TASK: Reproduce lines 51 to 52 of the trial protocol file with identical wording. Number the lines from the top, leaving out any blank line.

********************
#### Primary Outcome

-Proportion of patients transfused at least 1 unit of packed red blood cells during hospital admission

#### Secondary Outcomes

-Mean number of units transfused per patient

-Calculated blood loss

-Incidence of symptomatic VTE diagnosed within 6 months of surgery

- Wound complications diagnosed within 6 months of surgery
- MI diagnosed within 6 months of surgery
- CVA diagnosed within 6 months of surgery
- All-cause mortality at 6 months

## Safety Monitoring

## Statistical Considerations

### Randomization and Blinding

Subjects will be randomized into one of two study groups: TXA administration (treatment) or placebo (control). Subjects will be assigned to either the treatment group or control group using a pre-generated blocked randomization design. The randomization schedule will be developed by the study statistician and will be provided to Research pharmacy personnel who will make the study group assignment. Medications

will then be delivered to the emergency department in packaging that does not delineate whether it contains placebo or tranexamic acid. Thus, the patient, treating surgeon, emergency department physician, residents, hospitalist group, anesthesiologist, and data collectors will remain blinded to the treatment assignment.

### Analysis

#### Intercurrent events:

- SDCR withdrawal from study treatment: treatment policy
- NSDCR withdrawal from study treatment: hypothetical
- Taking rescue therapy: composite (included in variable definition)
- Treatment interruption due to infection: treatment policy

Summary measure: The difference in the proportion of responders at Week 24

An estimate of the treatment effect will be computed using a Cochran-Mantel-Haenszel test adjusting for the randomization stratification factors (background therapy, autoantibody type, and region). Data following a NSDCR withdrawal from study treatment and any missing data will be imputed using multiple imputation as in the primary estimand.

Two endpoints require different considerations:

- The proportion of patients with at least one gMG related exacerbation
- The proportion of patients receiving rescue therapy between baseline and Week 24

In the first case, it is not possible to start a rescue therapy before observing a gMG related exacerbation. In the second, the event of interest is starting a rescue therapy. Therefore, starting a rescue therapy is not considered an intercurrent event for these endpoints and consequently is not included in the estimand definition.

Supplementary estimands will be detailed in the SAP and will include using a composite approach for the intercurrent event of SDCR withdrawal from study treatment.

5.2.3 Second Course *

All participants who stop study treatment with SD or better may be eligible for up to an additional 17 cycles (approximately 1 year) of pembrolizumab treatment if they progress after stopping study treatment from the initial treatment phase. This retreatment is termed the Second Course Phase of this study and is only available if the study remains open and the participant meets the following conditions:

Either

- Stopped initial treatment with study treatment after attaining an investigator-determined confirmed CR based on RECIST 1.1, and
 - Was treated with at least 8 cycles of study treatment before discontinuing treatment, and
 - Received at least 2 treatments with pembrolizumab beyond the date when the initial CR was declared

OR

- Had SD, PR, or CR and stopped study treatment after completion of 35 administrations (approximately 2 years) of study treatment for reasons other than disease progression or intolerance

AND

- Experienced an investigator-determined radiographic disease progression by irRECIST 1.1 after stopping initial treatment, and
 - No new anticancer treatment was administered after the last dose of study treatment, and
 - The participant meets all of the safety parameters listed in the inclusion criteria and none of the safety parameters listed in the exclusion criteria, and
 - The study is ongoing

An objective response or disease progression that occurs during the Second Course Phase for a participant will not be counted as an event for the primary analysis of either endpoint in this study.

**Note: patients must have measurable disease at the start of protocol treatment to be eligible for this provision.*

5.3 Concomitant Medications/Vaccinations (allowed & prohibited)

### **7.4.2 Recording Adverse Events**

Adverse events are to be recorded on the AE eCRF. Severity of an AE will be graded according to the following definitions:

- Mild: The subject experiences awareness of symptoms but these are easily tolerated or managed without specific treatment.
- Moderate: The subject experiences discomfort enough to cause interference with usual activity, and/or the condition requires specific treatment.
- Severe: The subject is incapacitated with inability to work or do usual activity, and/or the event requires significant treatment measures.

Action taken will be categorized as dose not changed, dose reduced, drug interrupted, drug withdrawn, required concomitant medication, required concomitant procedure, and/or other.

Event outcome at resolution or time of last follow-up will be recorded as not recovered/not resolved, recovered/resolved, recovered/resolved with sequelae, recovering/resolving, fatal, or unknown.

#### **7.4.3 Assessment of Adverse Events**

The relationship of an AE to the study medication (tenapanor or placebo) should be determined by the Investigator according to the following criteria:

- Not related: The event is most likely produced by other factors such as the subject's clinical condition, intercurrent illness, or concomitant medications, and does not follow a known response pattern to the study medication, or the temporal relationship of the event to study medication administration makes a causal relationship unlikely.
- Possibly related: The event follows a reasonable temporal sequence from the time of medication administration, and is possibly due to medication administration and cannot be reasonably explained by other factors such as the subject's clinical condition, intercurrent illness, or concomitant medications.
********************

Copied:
Event outcome at resolution or time of last follow-up will be recorded as not recovered/not resolved, recovered/resolved, recovered/resolved with sequelae, recovering/resolving, fatal, or unknown.

#### **7.4.3 Assessment of Adverse Events**